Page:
state = state[1:] + (next_word,)
return ' '.join(sentence)

In [ ]:
sentence = build_sentence(word_adjacency_list, order=2)
sentence


## Part Two - Word tags as states¶

At this point, I had an idea. I could use the TextBlob library to tag the words and use that as the markov state instead.

For each part of speech tag, I saved the assosiated bag of words, and built an adjacency structure similarly to what I did for words

In [ ]:
def generate_tag_adjacencies(corpus, order, struct=list):

tag_word_bags = defaultdict(struct, {end_tag : ['.']})

for sentence in corpus.sents():
tagged_sent = TextBlob(' '.join(sentence)).tags

#add tagged words to the relevent tag bag
for word, tag in tagged_sent:
if struct is list:
tag_word_bags[tag].append(word)
elif struct is set:

#build tag adjacency map similarly to the word-based one
tags = ([start_tag] * order) + map(lambda tup: tup, tagged_sent) + ([end_tag] * order)

for i in range(0, len(tagged_sent) + 1):
index = tuple([tags[j] for j in range(i, i + order)])
tag = tags[i + order]
if struct is list:
elif struct is set:


In [ ]:
tag_adjacency_list, tag_bags_list = generate_tag_adjacencies(corpus = inaugural, order = 2, struct=list)


In this case, the list/set difference makes a significant difference.

In [ ]:
print 'list: mean tag adjacencies -', np.mean(map(len, tag_adjacency_list.values())), ', mean word bag size -', np.mean(map(len, tag_bags_list.values()))
print 'set : mean tag adjacencies -', np.mean(map(len, tag_adjacency_set.values())), ', mean word bag size -', np.mean(map(len, tag_bags_set.values()))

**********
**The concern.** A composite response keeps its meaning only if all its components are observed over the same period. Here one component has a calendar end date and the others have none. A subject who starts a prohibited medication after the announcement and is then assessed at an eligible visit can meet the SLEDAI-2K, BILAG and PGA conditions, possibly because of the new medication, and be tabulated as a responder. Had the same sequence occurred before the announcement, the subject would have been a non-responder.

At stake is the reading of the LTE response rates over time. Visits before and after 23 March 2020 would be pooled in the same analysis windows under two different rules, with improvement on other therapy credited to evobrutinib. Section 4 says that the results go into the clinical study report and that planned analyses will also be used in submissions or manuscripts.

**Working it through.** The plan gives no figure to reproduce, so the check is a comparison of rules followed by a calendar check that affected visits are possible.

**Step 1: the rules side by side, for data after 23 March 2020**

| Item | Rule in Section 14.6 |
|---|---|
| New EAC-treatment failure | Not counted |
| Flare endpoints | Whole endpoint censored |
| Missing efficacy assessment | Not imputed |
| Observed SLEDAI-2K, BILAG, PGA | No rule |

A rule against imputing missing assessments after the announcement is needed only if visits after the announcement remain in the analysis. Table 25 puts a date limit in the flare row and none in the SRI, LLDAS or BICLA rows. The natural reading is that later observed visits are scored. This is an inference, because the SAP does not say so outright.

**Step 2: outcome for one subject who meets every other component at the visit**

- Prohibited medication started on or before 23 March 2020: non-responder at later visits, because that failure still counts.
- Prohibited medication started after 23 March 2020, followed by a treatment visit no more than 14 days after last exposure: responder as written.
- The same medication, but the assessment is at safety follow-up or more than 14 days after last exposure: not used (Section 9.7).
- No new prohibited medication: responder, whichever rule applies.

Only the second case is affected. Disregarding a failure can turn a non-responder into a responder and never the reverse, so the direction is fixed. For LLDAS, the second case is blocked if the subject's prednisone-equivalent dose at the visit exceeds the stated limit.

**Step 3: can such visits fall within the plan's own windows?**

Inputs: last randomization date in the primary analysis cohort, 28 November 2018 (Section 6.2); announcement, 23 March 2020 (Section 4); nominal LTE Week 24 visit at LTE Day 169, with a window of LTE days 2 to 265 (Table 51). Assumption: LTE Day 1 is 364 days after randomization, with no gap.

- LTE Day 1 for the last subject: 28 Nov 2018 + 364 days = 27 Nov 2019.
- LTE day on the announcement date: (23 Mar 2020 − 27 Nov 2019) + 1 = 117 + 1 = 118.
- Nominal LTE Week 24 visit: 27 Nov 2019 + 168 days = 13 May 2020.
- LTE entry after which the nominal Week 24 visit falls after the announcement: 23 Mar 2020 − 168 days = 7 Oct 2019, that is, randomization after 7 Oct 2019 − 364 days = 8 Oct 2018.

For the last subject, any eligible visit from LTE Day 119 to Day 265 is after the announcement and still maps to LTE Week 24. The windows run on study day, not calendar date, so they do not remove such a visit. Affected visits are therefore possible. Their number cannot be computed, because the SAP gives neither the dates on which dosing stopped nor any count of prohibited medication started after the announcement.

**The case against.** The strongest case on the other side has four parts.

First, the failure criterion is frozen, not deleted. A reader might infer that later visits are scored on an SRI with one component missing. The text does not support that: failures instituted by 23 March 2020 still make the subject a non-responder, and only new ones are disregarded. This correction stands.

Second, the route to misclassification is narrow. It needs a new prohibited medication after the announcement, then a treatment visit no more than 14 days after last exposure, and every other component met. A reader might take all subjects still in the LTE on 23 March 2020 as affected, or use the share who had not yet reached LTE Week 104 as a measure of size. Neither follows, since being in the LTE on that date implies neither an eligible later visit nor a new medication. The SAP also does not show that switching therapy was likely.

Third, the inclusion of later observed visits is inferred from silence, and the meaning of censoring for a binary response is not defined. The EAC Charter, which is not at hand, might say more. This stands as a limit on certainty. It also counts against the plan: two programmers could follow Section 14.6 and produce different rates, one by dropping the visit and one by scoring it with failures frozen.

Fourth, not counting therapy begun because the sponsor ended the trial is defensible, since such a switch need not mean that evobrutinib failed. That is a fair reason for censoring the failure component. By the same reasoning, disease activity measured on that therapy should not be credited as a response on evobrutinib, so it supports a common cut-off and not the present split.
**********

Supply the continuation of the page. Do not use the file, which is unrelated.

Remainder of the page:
This means that if we choose to use a set as the datastructure, our resulting sentences will feel much more random.

Next we build a sentence using the above structures similarly to before. But now the word we want to add to the sentence and what state we are entering are separate concepts.

In [ ]:
def build_tag_sentence(adjacency_map, tag_word_bags, order, max_len=50):
sentence = []
next_tag = None
state = tuple([start_tag] * order)
while next_tag != end_tag and len(sentence) < max_len:
next_word = np.random.choice(list(tag_word_bags[next_tag]))
state = state[1:] + (next_tag,)
sentence.append(next_word)
return ' '.join(sentence)

In [ ]:
sentence = build_tag_sentence(tag_adjacency_list, tag_bags_list, order = 2)
sentence


## Results¶

Finally, we put together a bunch of sentences to make our Inaugural Address.

In [ ]:
def output(sents):
return HTML('<p>' + ('</p><p>'.join(sents)) + '</p>')

In [ ]:
output([build_sentence(word_adjacency_list, order=2) for i in range(10)])

In [ ]:
output([build_tag_sentence(tag_adjacency_list, tag_bags_list, order = 2) for i in range(10)])


## Conclusions¶

As you might have expected, its just a nonsense generator. Increasing the order can reduce the nonsense-rating, but on a corpus as small as this, it ends up regurgitating entire sentences.

The tag method seems to be even worse than the word-based method, but maybe you could combine them somehow to improve the result.